2. Be clear on the performance standards you expect.

In some instances managers avoid challenging performance issues because they justify the behaviour as peripheral. “Well he is achieving his KPIs, I know he’s had plenty of complaints about him but he wins business for us”. Just because someone is achieving the core KPIs of their role doesn’t mean they are fulfilling their obligations as an employee. If you act as though the behaviour is peripheral then so too will the employee. There is nothing more infuriating to fellow employees than when they see an employee fail to help any of their colleagues, yet secure bonuses for meeting sales or revenue targets.

Managers might suspect that a performance issue is related to a health issue and become even more nervous about dealing with it by downplaying the significance of the performance issue, deeming it peripheral. However, if the behaviour is having a significant impact on the business, including morale and team cohesion, it is important that the expectation has been set from the outset and any suspicion of a health issue is not used to ignore the behaviour altogether.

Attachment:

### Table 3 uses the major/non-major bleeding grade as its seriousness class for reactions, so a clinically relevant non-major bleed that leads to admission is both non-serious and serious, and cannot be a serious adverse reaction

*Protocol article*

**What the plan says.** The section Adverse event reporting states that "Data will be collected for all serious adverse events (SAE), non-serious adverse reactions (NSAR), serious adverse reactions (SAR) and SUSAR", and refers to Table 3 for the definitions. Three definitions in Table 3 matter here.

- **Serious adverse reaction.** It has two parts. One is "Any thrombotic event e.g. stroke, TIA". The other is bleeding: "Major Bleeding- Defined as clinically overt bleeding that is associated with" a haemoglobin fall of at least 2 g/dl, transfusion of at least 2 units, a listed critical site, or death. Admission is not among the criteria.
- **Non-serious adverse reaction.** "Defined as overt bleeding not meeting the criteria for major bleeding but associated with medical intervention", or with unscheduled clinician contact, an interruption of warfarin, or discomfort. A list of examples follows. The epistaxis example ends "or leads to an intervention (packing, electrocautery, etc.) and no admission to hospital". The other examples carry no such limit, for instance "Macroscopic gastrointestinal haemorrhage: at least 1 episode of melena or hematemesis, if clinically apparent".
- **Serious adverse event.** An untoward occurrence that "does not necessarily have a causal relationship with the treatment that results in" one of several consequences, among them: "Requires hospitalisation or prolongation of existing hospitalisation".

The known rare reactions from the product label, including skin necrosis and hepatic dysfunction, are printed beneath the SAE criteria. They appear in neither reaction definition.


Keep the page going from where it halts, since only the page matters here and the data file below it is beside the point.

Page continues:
3. Make reasonable adjustments

An important step any manager needs to take when managing the performance of their staff is to make reasonable adjustments to the role if deemed necessary. This means identifying ways the work could still get done effectively that accommodate the employee’s difficulties in fulfilling the requirements of the role. As an example an employee may experience severe anxiety when presenting face to face to clients. It may be that this is only a small part of the role and alternatives such as video-conferencing or handing the responsibility for presentations to a colleague is quite feasible. Where such presentations are a core part of the role and business is proven to be won face to face, it may be unreasonable to expect the employer to continue to employ the individual in that role. The questions “Do I need to make adjustments to a role?” and “to what degree?” are not clear-cut and require a judgement call. Often it is a matter of working in tandem with the employee to identify some creative solutions to change the way work is done that do two things - firstly, to minimise, as much as possible, the behaviour, or at least its impact on the individual and others; secondly to potentially improve work performance and to understand the point at which adjustment may be unreasonable such that work performance would be undermined significantly.